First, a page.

Location: Soybean and Nitrogen Fixation ResearchTitle: Changes in gene expression between a soybean F1 hybrid and its parents are associated with agronomically valuable traits
|EICKHOLT, DAVID - North Carolina State University|
|ROUF, RAKIN - North Carolina State University|
|Carter Jr, Thomas|
Submitted to: PLoS ONE
Publication Type: Peer Reviewed Journal
Publication Acceptance Date: 5/5/2017
Publication Date: 5/11/2017
Citation: Taliercio, E.W., Eickholt, D., Rouf, R., Carter Jr, T.E. 2017. Changes in gene expression between a soybean F1 hybrid and its parents are associated with agronomically valuable traits. PLoS One. doi.org/10.1371/journal.pone.0177225.
Interpretive Summary: Mid-parent Heterosis, better performance of an F1 hybrid than its average for the parents, has been reported for a cross between the soybean lines N7103 and NMS4-44-329. One parent of NMS4-44-329 is the wild soybean accession PI366122. A detailed agronomic evaluation comparing the performance of the F1 hybrid with the two parents showed that protein content and seed size are increased in the hybrid relative to the parents. Yield over all was slightly elevated in the F1 hybrid, but importantly was more stable in the hybrid than the parents. Highly replicated genomic analyses of these field grown materials identified genes that are likely to be associated with the improved protein content of the hybrid as well as candidate genes for yield improvement. The evaluation of this cross has identified a source of improved seed protein content that does not appear to reduce yield.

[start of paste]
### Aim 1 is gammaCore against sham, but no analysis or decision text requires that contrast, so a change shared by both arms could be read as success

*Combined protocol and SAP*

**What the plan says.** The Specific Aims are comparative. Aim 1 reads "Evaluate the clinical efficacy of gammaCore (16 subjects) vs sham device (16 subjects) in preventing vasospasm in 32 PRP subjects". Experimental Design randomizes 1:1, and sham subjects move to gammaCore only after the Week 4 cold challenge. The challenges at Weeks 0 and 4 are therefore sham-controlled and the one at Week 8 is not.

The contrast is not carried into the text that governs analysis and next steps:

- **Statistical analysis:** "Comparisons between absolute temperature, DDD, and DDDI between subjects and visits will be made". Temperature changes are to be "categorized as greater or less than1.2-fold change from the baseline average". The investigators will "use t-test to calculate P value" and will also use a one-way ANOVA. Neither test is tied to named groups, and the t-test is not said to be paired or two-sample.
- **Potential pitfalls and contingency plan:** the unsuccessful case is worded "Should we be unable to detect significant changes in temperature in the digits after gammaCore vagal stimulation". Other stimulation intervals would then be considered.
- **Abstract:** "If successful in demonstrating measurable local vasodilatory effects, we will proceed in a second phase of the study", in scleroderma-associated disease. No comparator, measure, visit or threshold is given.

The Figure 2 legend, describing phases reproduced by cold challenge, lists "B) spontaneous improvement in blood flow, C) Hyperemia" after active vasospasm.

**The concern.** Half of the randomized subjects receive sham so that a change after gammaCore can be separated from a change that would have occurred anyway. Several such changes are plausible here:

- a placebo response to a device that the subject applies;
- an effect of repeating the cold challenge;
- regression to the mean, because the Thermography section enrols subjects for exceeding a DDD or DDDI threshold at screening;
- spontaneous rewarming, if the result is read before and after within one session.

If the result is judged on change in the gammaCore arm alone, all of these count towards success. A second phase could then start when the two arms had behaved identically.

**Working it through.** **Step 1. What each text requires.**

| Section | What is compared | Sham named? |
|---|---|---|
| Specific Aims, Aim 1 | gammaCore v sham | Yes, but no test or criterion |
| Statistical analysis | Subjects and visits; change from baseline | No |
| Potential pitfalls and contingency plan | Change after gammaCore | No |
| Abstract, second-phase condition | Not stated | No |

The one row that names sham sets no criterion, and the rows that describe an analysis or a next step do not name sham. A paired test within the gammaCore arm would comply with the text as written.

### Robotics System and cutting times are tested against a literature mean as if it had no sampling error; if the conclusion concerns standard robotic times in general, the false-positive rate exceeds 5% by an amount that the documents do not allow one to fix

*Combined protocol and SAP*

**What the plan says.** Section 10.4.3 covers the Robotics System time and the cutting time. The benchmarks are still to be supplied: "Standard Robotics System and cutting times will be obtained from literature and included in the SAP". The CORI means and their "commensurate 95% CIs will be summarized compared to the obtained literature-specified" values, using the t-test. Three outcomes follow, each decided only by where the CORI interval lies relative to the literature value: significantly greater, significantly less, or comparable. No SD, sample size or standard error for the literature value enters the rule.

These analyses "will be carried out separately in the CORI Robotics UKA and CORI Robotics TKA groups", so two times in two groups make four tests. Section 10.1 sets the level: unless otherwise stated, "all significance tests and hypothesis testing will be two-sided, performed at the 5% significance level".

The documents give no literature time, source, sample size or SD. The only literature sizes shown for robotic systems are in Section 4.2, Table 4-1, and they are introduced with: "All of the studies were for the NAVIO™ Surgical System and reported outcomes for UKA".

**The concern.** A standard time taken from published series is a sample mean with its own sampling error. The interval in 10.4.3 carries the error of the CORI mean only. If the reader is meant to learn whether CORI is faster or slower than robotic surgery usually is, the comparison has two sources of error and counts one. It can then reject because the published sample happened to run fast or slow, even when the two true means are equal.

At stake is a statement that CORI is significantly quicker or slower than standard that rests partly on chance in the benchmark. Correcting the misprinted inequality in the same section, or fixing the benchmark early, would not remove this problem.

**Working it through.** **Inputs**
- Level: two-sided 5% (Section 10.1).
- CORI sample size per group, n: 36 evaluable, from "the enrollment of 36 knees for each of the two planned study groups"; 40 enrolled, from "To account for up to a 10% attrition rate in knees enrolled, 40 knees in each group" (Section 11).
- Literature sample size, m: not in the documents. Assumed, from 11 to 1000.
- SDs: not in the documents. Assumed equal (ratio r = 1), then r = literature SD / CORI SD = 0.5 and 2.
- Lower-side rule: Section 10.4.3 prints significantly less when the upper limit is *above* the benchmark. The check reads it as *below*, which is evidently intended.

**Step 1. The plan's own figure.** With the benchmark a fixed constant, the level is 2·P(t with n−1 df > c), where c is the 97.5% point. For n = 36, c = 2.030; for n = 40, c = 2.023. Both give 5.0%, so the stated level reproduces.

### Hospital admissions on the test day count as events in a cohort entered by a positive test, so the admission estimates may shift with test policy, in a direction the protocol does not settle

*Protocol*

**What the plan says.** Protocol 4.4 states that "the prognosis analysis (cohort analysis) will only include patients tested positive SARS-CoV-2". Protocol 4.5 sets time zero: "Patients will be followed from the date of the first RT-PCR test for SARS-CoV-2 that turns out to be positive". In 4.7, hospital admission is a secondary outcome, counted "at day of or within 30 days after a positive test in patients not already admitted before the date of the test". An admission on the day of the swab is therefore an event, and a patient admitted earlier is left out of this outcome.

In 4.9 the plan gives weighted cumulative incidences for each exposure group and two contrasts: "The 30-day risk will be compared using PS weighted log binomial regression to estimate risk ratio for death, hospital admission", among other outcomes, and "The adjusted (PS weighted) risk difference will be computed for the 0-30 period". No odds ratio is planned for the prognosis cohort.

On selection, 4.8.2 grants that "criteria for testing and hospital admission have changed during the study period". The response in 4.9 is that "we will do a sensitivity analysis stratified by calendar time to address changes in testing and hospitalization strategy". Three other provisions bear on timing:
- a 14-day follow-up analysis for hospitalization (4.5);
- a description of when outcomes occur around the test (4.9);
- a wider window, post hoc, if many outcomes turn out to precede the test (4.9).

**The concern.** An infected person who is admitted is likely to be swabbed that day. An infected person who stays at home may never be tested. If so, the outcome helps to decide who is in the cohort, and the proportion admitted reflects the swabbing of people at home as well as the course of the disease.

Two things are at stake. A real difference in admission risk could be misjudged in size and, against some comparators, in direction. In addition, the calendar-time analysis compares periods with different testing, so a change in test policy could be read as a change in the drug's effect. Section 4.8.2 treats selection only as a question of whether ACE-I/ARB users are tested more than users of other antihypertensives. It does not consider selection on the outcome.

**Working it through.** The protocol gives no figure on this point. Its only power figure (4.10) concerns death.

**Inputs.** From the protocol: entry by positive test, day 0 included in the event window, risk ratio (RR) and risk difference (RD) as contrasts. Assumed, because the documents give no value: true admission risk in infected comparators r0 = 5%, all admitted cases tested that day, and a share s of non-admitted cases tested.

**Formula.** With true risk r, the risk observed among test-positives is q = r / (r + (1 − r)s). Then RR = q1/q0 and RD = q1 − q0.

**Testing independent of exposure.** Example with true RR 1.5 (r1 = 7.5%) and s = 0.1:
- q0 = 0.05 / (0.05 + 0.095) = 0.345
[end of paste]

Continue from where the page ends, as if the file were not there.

Technical Abstract: Plant breeding consists of creating phenotypic and genetic diversity by hybridizing diverse parents and selecting progeny which have new combinations of targeted traits. Soybean [Glycine max (L.) Merr.] genetic diversity is limited because domesticated soybean has undergone multiple genetic bottlenecks in its evolution as a row crop. Its progenitor wild soybean [Glycine soja Siebold & Zucc] has not undergone the intense selection experienced by domesticated soybean. As a consequence of reduced selection, analyses with genetic markers have shown that wild soybean is much more genetically diverse than domesticated soybean. To assess the value of diversity in wild soybean to the elite Glycine domesticated germplasm, we chose for study an adapted and highly selected F4-derived breeding line, NMS4-44-329, which derives 50% of its pedigree from wild soybean. NMS4-44-329 was chosen instead of the wild progenitor because, hybrid progeny from NMS4-44-329 are agronomically adapted, unlike most hybrid progeny from wild soybean. NMS4-44-329, a progeny of max cultivar N7103 x soja PI 366122, was hybridized with its domesticated parent N7103. Agronomic comparisons were made among N7103, NMS4-44-329 and their F1 and F2 progeny. Over two North Carolina locations and 10 replications in typical agronomic plots, the F1 hybrid out-yielded the parental mean by 181 kg ha-1 (P=0.15). Mid-parent heterosis was also observed for seed size and seed protein content in the F1 hybrid. Both seed yield and seed protein content were greater than the midparent value, suggesting that both yield and seed protein content can be improved simultaneously in progeny from N7103 x NMS4-44-329. RNAseq analyses performed on the F1 hybrids and the parents demonstrated changes in expression of genes known to be associated with N metabolism, which could reasonably explain the improved protein levels in the F1 hybrids. We propose that changes in gene expression, both additive and non-additive, and changes in allele specific expression bias may explain improved yield and seed composition and be valuable tools for plant breeders to assess crosses.